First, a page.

“A spell of silence and mild tones could be viewed as a discreet form of support to the current president, helping him to secure his almost-certain re-election. In return, the Republic of Cyprus could expect an enhanced level of understanding, in the post-election era, when the intercommunal discussions should be resumed, at the utmost speed. In other words, the impolite slogans and adjectives, which invariably serve no purpose beyond the possible diffusion of pressure on the part of those who utilise them, should be placed in a refrigerator over the next two months, particularly by the mass media.”

Ria Nowosti (RU) /

Moscow must closely watch its strategic partner

For Moscow there are advantages and disadvantages to Turkey's plans to hold early elections, Ria Novosti concludes:

“On the one hand Moscow sees Erdoğan as a predictable partner and wants to continue cooperating with him. This predictability is likely to increase if Erdoğan wins the election and gains new powers as president. Moreover he won't have to rely so much on populism, which means it will be easier for Moscow and Ankara to reach a consensus on the Afrin question and the fate of post-war Syria. On the other hand Russia must be worried by the combination of Islamism and nationalism which forms the basis of Erdoğan's foreign policy. ... The Turkish project foresees Ankara dominating the whole area pan-Turkism claims for itself. ... Russia has no choice here but to defy [Turkey] and draw a red line.”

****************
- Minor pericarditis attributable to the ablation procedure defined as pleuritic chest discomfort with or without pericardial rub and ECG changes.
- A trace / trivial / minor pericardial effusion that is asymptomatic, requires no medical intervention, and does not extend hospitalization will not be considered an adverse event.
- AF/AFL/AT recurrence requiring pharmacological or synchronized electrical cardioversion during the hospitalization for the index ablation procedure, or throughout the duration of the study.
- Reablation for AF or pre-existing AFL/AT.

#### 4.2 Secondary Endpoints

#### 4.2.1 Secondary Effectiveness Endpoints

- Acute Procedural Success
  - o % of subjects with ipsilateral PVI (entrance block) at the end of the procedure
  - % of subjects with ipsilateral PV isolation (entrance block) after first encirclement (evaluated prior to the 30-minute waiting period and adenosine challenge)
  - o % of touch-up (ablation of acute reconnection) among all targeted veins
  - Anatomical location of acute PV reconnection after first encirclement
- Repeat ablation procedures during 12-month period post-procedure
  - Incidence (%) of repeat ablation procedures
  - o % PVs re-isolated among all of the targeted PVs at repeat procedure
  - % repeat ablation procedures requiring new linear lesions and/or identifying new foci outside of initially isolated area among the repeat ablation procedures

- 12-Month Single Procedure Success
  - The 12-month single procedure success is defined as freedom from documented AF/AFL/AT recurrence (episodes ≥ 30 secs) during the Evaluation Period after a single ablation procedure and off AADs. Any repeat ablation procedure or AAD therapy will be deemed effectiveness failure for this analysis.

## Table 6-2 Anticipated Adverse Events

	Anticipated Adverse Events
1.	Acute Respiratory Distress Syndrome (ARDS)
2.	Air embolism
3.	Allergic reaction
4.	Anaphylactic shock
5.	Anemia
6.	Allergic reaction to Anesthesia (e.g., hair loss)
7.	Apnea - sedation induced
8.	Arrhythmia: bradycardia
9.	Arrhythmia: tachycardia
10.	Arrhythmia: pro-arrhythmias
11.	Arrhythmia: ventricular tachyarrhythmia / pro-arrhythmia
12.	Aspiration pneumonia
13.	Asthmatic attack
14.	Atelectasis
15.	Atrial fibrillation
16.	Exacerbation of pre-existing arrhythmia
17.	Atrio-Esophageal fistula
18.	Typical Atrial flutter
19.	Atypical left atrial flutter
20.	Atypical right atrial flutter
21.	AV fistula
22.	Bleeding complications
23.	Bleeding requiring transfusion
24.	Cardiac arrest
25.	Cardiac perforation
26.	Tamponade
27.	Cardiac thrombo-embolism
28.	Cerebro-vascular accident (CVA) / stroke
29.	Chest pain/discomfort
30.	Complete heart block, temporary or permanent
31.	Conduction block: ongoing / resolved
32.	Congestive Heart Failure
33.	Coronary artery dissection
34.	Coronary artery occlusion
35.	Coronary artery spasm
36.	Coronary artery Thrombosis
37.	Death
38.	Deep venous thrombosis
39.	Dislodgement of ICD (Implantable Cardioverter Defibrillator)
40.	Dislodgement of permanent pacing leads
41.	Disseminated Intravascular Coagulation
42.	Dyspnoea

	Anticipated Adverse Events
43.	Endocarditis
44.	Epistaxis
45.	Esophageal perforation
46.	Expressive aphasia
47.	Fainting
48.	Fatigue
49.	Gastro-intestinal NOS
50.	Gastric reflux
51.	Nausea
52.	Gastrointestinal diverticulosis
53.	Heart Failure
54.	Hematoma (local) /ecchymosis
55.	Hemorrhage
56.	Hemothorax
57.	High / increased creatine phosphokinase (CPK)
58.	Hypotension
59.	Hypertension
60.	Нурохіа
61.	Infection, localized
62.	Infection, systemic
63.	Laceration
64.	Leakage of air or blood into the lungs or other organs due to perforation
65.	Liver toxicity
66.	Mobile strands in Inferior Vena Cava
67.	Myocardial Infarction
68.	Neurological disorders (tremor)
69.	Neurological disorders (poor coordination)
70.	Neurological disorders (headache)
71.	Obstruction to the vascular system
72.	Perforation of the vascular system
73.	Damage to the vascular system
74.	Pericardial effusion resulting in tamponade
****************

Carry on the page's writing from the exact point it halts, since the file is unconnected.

Die Presse (AT) /

President takes preemptive action

Die Presse explains why the Turkish President Erdoğan is in a hurry:

“Major problems are simmering beneath the surface. ... The economic growth figures are good, but at the same time the currency is losing value. Inflation is rising. The Turkish leadership is blaming 'foreign powers' for this, but the problems are homemade. Erdoğan and his advisers know that the situation could deteriorate, with more and more Turkish citizens feeling the effects. The Turks are already suffering because of high prices. So the strategy is preemptive action. Get people to the ballots as quickly as possible.”

Hürriyet (TR) /

Another summer down the drain

This is the fourth summer in a row that will be ruined by elections and political developments, Hürriyet complains:

“Things are happening so fast: the summer of 2015 with the June 7 elections, their aftershock and the repeat elections hurtled past. FETÖ [the Gülen movement] spoiled the 2016 season for us. In the middle of the year it committed treason against our country and spoiled our summer. And last year? The spring was spent dealing with the constitutional referendum and the summer with its after-effects. Three summers in a row during which we couldn't enjoy, feel, or see. Dear friends, this is a Mediterranean country that essentially comes to life in the summer. ... Let us stop and breathe a little. Let us enjoy a beautiful summer.”

Spiegel Online (DE) /

Already clear who will win

The Turkish president can rest assured that he will win, Spiegel Online comments: